Economists Make Mistakes, Everybody Has Those Days

Economists Make Mistakes, Everybody Has Those Days

For a moment, let's pretend you are the Owner and CEO of Goodyear, the tire manufacturer.  Suppose the price of rubber goes up.  At the shareholder's meeting, you are asked how you expect this price change to affect profits this quarter.  More specifically, what is the effect on the quantity bought and sold of tires?  Economists and business owners ask themselves these types of questions routinely and the success of their firm often depends on their ability to correctly answer.  Do you think that more tires will be bought and sold or do you think fewer tires will be bought and sold?

The following is what a friend said would occur.  "When the price of rubber goes up, supply decreases because the price of an input has increased; this alone would raise the price of rubber. When people see the price of rubber go up, they decrease their demand for tires, lowering the price." He went on to clarify, "The supply of tires will decrease (resulting from the more expensive rubber), which will increase the price of tires.  The increase in the price of tires will decrease consumer demand, which will then lower the price of tires." 

If you agree with my friend's explanation then you should continue to read my blog more often since you would be mistaken.  Albeit, a mistake made by professional economists more often than you would imagine.  My friend confused a movement along the curve with a shift in the entire curve.  The increase in the price of tires decreases quantity demanded, it doesn't decrease demand. 

 

The supply curve for tires shifts in and to the left, the equilibrium price then rises to meet the excess demand at the old price. The increase in price seen here reduces the quantity demanded while increasing the quantity supplied.  The new equilibrium point, the point at which the supply curve intersects the demand curve, the price is higher and the quantity bought and sold is lower.  

As you can see from my friend's explanation, the circular logic of reasoning from a price change forced him to make false conclusions. The fact that fewer tires will be bought and sold does not indicate that demand decreased.  Rather, fewer tires bought and sold is due to an increase in the price of tires which is caused by a decrease in supply caused by the increase in the price of rubber. 

Major news organizations and politicians make this mistake on a regular basis.  It is incumbent upon readers, investors, and entrepreneurs to identify their sloppy analysis so we avoid making costly mistakes.  In markets, prices are the effect.  Scott Summers, a popular modern-day economist, warns against this flawed analysis by reminding his readers to never reason from a price change.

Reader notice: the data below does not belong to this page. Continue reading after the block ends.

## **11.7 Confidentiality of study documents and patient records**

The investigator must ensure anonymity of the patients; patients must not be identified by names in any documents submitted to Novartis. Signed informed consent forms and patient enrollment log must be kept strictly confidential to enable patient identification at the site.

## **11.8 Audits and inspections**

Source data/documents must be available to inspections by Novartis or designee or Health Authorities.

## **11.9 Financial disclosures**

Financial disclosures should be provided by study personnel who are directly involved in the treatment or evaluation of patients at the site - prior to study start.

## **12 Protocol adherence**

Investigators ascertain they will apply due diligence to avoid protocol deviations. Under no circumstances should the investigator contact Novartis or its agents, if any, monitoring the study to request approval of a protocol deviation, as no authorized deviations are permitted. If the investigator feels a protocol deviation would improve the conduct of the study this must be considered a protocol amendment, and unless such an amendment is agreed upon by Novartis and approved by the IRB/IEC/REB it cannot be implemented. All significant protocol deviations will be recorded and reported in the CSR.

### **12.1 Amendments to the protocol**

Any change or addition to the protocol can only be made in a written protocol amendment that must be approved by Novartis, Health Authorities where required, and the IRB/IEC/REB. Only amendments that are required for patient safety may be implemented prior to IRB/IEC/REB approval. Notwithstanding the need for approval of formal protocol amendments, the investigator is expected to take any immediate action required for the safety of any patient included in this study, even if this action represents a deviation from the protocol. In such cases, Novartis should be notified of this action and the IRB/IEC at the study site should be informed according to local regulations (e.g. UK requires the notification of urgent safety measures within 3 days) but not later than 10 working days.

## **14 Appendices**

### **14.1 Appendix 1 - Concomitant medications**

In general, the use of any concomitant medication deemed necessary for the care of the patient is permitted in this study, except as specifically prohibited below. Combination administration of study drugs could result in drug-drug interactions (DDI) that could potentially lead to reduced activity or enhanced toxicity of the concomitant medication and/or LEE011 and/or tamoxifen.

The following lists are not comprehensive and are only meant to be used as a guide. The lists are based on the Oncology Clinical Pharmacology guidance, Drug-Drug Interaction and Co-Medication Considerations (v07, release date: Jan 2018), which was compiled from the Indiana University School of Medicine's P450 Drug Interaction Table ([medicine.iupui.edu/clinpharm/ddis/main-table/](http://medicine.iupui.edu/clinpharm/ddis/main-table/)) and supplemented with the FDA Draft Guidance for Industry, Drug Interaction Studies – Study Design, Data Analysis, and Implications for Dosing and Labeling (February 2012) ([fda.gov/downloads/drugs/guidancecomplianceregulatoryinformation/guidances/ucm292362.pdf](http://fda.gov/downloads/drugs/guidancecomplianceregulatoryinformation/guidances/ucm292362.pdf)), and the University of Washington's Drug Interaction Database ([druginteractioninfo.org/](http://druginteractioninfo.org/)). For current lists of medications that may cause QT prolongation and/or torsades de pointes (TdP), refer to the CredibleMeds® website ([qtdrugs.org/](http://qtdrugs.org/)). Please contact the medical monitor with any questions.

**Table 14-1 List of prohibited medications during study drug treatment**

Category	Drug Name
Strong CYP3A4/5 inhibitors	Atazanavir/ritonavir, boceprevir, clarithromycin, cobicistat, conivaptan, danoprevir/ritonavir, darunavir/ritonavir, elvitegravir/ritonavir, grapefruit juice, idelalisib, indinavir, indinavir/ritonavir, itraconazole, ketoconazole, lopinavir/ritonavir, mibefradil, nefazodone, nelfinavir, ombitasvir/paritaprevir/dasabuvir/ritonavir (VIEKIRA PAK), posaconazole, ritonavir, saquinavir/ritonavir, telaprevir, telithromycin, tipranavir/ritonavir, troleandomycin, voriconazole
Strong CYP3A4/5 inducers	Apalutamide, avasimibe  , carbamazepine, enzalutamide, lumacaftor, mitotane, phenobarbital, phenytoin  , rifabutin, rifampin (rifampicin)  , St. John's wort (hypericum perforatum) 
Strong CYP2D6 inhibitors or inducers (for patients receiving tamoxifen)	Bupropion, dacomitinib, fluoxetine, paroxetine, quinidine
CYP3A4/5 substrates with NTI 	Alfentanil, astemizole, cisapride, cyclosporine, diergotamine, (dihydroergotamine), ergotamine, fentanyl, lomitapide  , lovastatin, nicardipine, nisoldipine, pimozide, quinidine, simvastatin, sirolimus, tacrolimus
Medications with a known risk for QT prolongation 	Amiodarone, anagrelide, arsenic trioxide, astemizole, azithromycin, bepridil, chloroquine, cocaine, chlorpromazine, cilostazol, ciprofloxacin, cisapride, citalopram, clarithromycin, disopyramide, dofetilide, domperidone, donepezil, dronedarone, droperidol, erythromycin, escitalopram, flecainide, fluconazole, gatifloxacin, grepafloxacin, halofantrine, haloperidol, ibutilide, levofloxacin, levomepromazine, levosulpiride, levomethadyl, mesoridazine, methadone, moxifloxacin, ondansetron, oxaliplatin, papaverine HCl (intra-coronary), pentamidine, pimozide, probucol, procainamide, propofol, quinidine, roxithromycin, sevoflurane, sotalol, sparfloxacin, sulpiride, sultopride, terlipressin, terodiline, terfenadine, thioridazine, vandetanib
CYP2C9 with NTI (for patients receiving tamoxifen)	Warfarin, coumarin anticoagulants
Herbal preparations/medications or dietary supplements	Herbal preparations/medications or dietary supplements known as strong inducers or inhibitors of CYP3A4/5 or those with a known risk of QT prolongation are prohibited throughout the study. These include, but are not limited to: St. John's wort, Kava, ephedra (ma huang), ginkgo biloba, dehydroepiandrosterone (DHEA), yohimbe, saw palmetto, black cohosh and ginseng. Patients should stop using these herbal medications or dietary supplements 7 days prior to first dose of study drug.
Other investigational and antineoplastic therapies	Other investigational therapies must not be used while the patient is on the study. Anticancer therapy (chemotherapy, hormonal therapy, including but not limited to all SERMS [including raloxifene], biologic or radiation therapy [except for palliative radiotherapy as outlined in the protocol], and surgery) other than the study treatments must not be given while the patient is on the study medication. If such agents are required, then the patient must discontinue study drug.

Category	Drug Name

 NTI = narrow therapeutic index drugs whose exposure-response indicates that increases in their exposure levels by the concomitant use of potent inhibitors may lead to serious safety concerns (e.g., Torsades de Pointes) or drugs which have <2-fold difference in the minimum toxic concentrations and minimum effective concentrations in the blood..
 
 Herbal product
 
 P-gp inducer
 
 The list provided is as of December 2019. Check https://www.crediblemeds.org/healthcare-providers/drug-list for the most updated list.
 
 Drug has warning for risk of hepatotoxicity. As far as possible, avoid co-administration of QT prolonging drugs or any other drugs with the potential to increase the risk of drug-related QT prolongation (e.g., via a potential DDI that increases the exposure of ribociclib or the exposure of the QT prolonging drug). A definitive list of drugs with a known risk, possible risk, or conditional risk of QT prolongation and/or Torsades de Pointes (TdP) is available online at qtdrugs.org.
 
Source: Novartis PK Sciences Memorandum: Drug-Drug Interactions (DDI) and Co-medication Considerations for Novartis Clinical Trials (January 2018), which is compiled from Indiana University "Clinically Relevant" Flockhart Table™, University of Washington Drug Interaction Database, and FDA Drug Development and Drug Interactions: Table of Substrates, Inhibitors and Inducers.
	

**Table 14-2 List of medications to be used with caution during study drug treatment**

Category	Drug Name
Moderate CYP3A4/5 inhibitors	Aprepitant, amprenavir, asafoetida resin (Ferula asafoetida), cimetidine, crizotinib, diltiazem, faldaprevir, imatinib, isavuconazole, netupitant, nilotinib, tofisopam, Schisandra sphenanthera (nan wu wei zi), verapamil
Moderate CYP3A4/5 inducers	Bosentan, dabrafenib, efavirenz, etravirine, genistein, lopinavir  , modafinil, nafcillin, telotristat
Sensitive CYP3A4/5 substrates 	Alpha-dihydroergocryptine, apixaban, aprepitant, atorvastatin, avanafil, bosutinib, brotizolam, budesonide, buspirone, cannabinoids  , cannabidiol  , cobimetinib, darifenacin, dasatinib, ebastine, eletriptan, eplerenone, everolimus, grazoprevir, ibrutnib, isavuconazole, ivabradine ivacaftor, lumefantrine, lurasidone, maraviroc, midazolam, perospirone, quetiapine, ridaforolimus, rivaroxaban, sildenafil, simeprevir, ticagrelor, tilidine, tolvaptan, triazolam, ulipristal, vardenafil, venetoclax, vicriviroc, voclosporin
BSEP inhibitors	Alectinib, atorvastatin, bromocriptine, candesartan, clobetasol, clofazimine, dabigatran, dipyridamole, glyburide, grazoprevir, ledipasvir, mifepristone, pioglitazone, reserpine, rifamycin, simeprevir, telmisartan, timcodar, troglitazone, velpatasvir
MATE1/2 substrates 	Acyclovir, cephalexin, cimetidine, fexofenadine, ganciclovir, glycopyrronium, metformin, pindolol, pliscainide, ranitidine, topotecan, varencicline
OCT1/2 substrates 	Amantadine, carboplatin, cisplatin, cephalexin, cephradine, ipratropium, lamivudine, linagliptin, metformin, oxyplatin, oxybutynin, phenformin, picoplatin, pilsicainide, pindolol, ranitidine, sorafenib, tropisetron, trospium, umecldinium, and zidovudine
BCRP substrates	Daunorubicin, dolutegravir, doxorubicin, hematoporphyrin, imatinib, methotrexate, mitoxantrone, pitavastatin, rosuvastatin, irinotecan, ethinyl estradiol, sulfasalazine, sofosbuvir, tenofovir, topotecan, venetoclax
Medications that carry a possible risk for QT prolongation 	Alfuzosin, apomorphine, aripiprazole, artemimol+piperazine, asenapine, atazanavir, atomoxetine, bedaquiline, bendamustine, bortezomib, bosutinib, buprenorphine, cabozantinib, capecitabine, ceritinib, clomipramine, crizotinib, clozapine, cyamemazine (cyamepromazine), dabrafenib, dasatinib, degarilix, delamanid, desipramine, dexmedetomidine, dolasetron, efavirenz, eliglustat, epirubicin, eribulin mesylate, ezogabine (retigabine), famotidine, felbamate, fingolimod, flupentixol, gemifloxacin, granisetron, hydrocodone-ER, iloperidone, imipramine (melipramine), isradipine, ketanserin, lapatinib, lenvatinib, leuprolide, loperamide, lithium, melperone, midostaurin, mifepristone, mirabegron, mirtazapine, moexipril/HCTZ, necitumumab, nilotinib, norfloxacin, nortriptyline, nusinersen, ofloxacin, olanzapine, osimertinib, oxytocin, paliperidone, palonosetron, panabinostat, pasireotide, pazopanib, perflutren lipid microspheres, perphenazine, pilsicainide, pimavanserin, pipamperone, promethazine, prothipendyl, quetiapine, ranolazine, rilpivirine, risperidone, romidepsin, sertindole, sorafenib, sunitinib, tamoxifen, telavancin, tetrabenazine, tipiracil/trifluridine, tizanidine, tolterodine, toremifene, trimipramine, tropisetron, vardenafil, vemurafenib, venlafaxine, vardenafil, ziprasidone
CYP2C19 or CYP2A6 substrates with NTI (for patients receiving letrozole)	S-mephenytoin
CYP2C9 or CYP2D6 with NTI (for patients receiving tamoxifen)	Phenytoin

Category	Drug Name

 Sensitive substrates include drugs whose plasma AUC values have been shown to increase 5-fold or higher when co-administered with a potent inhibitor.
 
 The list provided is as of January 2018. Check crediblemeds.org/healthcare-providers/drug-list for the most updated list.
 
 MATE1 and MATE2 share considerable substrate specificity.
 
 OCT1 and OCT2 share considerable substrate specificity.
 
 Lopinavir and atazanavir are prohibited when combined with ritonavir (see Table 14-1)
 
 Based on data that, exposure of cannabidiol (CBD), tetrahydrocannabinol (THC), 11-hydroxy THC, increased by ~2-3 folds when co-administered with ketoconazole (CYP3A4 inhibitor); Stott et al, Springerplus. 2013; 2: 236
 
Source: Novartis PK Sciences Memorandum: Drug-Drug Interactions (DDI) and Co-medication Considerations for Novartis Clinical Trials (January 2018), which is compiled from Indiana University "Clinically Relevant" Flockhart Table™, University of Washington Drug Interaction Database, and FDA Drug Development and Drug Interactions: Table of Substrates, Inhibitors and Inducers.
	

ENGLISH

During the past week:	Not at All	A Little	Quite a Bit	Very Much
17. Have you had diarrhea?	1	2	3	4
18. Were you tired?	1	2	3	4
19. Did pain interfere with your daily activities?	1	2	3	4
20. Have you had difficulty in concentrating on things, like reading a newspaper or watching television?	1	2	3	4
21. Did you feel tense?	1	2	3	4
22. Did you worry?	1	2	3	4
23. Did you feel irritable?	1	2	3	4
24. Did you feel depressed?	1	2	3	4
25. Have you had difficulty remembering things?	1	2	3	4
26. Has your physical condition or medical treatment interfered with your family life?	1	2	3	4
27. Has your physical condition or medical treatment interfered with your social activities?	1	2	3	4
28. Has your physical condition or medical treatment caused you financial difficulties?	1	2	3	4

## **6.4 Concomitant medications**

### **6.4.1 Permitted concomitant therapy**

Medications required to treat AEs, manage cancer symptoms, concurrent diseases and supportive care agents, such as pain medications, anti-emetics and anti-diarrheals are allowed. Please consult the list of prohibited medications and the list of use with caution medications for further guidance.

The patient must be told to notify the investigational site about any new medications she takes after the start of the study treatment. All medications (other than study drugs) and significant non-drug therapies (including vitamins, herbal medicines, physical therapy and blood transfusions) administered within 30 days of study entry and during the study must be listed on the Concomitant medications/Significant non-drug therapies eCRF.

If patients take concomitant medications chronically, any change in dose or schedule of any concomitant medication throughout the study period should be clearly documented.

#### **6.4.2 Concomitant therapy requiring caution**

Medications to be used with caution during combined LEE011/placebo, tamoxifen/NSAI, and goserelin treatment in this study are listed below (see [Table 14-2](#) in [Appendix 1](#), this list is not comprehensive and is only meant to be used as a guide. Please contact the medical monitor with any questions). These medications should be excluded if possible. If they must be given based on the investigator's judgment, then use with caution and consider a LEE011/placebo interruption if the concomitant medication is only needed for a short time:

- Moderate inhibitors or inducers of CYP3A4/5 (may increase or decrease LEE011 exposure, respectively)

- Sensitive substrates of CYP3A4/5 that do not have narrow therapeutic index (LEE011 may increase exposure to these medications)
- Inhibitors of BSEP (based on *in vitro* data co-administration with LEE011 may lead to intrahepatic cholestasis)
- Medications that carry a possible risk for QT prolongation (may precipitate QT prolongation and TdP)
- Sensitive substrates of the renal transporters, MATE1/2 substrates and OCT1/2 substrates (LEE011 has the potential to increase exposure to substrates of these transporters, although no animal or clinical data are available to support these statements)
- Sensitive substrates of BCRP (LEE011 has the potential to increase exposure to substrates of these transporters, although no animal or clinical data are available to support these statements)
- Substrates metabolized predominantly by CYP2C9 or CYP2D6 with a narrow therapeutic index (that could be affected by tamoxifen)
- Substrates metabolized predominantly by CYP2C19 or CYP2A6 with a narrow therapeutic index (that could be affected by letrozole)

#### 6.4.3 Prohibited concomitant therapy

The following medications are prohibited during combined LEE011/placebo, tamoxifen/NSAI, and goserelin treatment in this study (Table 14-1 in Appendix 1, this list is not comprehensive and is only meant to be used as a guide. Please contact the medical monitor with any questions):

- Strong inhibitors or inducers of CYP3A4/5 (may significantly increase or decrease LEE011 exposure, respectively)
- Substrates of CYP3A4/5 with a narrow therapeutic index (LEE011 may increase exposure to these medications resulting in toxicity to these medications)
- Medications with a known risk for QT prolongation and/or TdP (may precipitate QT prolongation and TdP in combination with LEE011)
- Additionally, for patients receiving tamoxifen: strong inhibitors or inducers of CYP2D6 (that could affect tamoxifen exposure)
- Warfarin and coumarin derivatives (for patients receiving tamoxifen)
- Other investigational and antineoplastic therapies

Suppose you notice a surge in home building in the city you live in with new developments popping up all around you.  What do the laws of supply and demand predict will happen to home prices in your area?

It may seem intuitive and is commonly posited that the newly built homes indicate an increase in supply, which would subsequently lower the equilibrium price in the market.  But is that true?  Not particularly. 

An increase in the number of houses is not an increase in supply.  An increase in supply, the movement of the entire supply curve to the right, occurs when at every price point of housing, builders want to build.  If the price of lumber were to decrease that would suggest an increase supply and lower prices.  However, the simple observation that more houses are being built is not sufficient to justify an increase in supply followed by lower equilibrium price.  

Suppose a few companies chose to relocate to your area bringing new employment opportunities and increased demand for housing.  An increase in demand would also increase the equilibrium number of homes being built in your area.  However, increased demand (a shift in the demand curve to the right) would make housing more expensive.  

The observed market behavior, such as the increased quantity of a good, only paints a partial picture; a wise investor sees the unseen by diving deeper.  

Likewise, it would be wrong to associate higher gasoline prices with lower consumption.  This is another example of reasoning from a price change.  Gasoline prices increased sharply in the 1970s and again in 2007.  Without knowing the cause of this price change (or not properly analyzing the crude oil market) many people mistakenly assume that less people will purchase gasoline.  

The cause of the increase in the price of gasoline in 1974 was a decrease in the supply of oil. Alternatively, increased consumer demand in 2007 caused the prices at the pump to increase.  To arrive at the correct analysis one cannot solely consider price.  

The demand curve is downward sloping, representing the nature of an individuals' demand; as the price decreases, the quantity demanded for that good will increase at each and every price point.  For example, at $2/apple, the quantity demanded by Zoe is 0 because she finds the price absurd.  At $1/apple the quantity demanded by Zoe increases to 5 for a total of $5.  For $0/apple the quantity demanded by Zoe may be 10 apples, justified by the fact that they would rot before consumption if she demanded much more.  

There is a significant distinction between demand and quantity demanded.  An increase in demand occurs when the quantity demanded increases at every price.  A fall in price increases quantity demanded.

Congrats, you are now a better informed investor!

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